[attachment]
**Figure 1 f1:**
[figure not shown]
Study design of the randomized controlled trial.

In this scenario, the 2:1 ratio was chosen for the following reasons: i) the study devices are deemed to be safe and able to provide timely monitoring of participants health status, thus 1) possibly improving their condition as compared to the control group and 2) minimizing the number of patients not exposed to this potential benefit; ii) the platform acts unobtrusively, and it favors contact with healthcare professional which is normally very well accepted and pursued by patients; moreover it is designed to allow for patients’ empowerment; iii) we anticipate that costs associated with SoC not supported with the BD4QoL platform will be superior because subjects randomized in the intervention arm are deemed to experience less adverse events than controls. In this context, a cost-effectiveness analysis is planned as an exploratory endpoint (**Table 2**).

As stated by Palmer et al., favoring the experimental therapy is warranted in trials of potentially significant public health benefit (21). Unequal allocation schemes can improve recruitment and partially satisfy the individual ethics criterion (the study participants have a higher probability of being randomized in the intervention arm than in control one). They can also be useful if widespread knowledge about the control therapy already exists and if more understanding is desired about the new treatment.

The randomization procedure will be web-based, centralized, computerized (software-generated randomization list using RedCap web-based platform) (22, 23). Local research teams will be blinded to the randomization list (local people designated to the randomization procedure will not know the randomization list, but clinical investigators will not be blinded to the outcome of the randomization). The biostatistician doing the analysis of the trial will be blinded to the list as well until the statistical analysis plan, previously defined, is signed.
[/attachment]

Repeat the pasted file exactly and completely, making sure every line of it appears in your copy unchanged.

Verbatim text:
**Figure 1 f1:**
[figure not shown]
Study design of the randomized controlled trial.

In this scenario, the 2:1 ratio was chosen for the following reasons: i) the study devices are deemed to be safe and able to provide timely monitoring of participants health status, thus 1) possibly improving their condition as compared to the control group and 2) minimizing the number of patients not exposed to this potential benefit; ii) the platform acts unobtrusively, and it favors contact with healthcare professional which is normally very well accepted and pursued by patients; moreover it is designed to allow for patients’ empowerment; iii) we anticipate that costs associated with SoC not supported with the BD4QoL platform will be superior because subjects randomized in the intervention arm are deemed to experience less adverse events than controls. In this context, a cost-effectiveness analysis is planned as an exploratory endpoint (**Table 2**).

As stated by Palmer et al., favoring the experimental therapy is warranted in trials of potentially significant public health benefit (21). Unequal allocation schemes can improve recruitment and partially satisfy the individual ethics criterion (the study participants have a higher probability of being randomized in the intervention arm than in control one). They can also be useful if widespread knowledge about the control therapy already exists and if more understanding is desired about the new treatment.

The randomization procedure will be web-based, centralized, computerized (software-generated randomization list using RedCap web-based platform) (22, 23). Local research teams will be blinded to the randomization list (local people designated to the randomization procedure will not know the randomization list, but clinical investigators will not be blinded to the outcome of the randomization). The biostatistician doing the analysis of the trial will be blinded to the list as well until the statistical analysis plan, previously defined, is signed.